In our experience, it takes three seasons for a new product to reach viability. The first season sees mostly returning guests and visitors who are already familiar with what we offer. The second season builds on these early adopters attracting their friends and family through word of mouth. The third season starts to see enough momentum to attract guests who are new to us or the destination.

A few questions to consider:

  • Does it solve a problem for our guests?
  • Is there a market for it?
  • Can it be priced to generate a profit or can it produce the outcomes required to sustain funding?
  • Do we have the resources to support the product through the first 3 seasons?

Example: Visitors are worried about safety, having the right equipment and making sure that they find the best spots for ice bubbles when visiting Abraham Lake in the winter. The ice walks we offer solve those three problems for our guests.

Desirable

A desirable adventure is one that meets the needs of the guests while having a positive impact, or at least minimizing negative consequences, on the local community and environment.

What does it mean in practice? We follow our guiding principle that caring for the environment and each other is not a trend, it’s part of living. We use an approach of normalizing actions like reducing idle time on vehicles, using reusable or compostable containers, and following Leave no Trace principles. Our guests notice those things without us having to tell them.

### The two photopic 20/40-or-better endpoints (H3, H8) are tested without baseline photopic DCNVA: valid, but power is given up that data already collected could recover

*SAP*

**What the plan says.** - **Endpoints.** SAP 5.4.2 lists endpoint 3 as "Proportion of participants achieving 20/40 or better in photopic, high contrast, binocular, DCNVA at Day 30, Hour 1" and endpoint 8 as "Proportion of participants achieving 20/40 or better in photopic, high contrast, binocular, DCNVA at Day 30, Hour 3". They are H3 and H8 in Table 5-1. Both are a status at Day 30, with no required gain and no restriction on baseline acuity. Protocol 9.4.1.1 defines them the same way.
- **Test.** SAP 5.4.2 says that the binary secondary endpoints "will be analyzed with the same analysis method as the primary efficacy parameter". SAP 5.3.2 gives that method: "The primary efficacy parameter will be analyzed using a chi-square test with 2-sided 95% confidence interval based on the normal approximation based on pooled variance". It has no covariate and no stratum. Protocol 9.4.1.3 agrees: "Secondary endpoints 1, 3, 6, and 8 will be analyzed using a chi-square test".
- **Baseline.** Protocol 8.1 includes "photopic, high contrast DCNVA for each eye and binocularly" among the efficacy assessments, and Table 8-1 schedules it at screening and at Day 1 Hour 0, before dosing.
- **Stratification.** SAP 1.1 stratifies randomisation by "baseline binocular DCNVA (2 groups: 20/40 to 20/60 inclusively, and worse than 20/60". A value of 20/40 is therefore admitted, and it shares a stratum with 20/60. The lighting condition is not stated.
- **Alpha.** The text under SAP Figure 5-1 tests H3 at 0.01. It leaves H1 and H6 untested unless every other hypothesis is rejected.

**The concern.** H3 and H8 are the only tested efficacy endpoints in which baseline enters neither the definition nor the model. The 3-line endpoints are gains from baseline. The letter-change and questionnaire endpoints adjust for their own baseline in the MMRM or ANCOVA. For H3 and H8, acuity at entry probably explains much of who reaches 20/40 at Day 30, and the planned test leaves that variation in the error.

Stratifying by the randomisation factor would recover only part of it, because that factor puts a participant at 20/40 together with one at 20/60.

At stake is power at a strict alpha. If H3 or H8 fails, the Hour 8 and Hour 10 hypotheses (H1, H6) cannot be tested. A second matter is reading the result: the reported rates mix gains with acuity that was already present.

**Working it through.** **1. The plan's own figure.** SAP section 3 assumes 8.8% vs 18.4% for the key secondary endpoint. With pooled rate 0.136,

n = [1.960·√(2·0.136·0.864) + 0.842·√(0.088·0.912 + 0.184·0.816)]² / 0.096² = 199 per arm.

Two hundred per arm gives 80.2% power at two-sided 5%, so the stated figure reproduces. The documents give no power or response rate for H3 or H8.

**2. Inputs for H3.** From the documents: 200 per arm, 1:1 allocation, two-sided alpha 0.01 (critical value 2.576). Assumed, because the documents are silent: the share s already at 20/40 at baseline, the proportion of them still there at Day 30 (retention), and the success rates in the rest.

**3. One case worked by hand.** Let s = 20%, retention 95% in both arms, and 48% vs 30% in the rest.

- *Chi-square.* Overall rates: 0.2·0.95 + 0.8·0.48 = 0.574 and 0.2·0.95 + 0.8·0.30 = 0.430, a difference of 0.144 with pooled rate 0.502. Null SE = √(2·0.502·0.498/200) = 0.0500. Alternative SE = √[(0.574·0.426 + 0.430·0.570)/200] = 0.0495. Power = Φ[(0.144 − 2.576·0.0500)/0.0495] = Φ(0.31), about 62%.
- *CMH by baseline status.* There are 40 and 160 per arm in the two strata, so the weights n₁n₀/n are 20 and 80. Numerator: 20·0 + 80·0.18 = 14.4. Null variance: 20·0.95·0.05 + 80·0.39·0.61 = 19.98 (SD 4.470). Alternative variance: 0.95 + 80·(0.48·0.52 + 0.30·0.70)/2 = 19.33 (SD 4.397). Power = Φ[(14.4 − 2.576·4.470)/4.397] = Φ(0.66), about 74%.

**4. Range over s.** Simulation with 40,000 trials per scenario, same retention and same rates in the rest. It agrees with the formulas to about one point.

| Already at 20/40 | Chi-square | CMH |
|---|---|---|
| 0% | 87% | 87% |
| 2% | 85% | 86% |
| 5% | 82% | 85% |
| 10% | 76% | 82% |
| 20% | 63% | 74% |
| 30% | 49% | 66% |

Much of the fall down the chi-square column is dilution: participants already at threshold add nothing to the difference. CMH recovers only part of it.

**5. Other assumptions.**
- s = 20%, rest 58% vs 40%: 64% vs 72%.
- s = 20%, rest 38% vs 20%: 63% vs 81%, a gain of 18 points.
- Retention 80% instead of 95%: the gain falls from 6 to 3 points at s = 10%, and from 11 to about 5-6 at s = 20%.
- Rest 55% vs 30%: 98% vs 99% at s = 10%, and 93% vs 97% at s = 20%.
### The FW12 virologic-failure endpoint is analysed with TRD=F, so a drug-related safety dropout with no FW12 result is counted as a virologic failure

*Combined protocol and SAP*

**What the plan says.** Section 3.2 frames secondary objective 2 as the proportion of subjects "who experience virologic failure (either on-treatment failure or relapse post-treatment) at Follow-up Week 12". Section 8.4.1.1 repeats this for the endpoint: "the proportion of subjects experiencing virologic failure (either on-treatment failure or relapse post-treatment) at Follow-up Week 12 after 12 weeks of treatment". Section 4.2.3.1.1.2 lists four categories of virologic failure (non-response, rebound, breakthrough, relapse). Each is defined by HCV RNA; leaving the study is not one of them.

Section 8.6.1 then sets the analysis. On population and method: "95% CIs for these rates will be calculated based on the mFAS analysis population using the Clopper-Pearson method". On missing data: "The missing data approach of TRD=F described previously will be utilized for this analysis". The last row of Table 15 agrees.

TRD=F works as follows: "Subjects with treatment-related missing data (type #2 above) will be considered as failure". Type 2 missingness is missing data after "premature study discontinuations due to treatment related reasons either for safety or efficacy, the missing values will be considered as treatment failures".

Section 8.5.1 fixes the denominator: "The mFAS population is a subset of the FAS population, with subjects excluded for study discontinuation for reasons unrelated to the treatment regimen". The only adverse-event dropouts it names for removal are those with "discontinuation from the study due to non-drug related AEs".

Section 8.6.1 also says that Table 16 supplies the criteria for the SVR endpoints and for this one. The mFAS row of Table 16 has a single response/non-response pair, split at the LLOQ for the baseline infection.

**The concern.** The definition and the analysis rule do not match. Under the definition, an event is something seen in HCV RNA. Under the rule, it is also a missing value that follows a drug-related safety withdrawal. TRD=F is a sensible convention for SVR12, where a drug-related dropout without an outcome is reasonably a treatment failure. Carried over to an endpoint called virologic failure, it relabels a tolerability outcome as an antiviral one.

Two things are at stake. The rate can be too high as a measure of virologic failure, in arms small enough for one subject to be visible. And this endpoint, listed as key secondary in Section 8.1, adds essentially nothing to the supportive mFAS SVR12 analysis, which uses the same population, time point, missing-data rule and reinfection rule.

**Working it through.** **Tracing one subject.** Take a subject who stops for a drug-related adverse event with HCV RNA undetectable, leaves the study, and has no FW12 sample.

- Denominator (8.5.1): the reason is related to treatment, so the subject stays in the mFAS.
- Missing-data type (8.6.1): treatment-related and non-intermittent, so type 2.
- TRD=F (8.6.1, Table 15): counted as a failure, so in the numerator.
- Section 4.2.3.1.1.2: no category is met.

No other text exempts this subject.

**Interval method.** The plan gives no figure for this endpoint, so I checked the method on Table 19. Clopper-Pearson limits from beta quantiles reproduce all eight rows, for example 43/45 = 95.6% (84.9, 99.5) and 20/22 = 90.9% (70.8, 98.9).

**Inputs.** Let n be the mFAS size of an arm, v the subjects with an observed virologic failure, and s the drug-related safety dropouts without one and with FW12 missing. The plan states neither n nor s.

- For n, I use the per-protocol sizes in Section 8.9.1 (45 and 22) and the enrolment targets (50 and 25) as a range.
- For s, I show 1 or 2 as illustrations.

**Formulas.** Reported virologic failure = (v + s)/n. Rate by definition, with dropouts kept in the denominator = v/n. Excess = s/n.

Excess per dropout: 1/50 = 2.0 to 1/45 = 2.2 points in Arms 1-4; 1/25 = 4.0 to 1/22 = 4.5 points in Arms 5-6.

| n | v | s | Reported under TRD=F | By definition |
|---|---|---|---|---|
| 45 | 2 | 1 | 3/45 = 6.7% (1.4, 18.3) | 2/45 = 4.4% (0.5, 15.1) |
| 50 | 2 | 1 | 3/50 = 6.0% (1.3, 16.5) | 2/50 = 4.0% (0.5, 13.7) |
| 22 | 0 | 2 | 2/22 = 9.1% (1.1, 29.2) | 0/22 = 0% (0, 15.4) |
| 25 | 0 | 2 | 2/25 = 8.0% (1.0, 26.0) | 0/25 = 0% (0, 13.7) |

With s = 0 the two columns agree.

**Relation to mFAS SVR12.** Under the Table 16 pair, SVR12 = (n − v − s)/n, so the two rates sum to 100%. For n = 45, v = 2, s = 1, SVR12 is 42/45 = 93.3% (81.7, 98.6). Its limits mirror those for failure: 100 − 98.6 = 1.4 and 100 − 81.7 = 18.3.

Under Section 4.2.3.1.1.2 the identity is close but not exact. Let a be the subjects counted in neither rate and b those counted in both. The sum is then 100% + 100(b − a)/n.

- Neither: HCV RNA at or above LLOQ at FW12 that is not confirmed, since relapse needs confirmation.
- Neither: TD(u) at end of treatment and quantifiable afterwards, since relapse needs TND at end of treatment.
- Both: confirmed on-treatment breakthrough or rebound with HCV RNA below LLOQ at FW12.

We also embrace the fact that anything we do in this regard will be imperfect. The goal is to do the best we can, given our resources and the reality we live in.

Example: Expanse Cottages has fostered a quiet and relaxing environment without overcrowding, ensuring that their neighbours are not negatively affected by increased traffic and noise. 

Feasible

Not every experience we dream up is feasible, at least in the short term. A few things to consider:

  • Do we have the certifications, permits and insurance needed to deliver the experience? If not, how long will the process be or can we partner with another established experience provider?
  • Is it feasible within our current operations or will it require major changes? Is this something we can offer on a regular basis or is it better as a special event?

Example: We do not offer alcoholic beverages on our tours, other than special events or while at the Canteen, since it is not currently covered under our insurance nor allowed under our AGLC liquor license. 

Another element to consider is whether the region is ready for the proposed experience. You can see below how using our experience framework helps you to address the key blocks of destination development identified by Travel Alberta.


The Technical and Service Skills

Once we have these in place it’s time to tackle the building blocks of the adventure. That’s where the smaller details come together to create the moments.

These are the elements that frontline staff facilitate on a daily basis to deliver a positive experience for the guests. Unlike the authentic experiences and constraints blocks that happen mostly behind the scenes, these blocks happen in front of the guests.

The technical skills refer to the actions performed by the staff and guests as part of the activities and to ensure a safe experience. How these are performed is often prescribed through certifications, legislations and industry standards.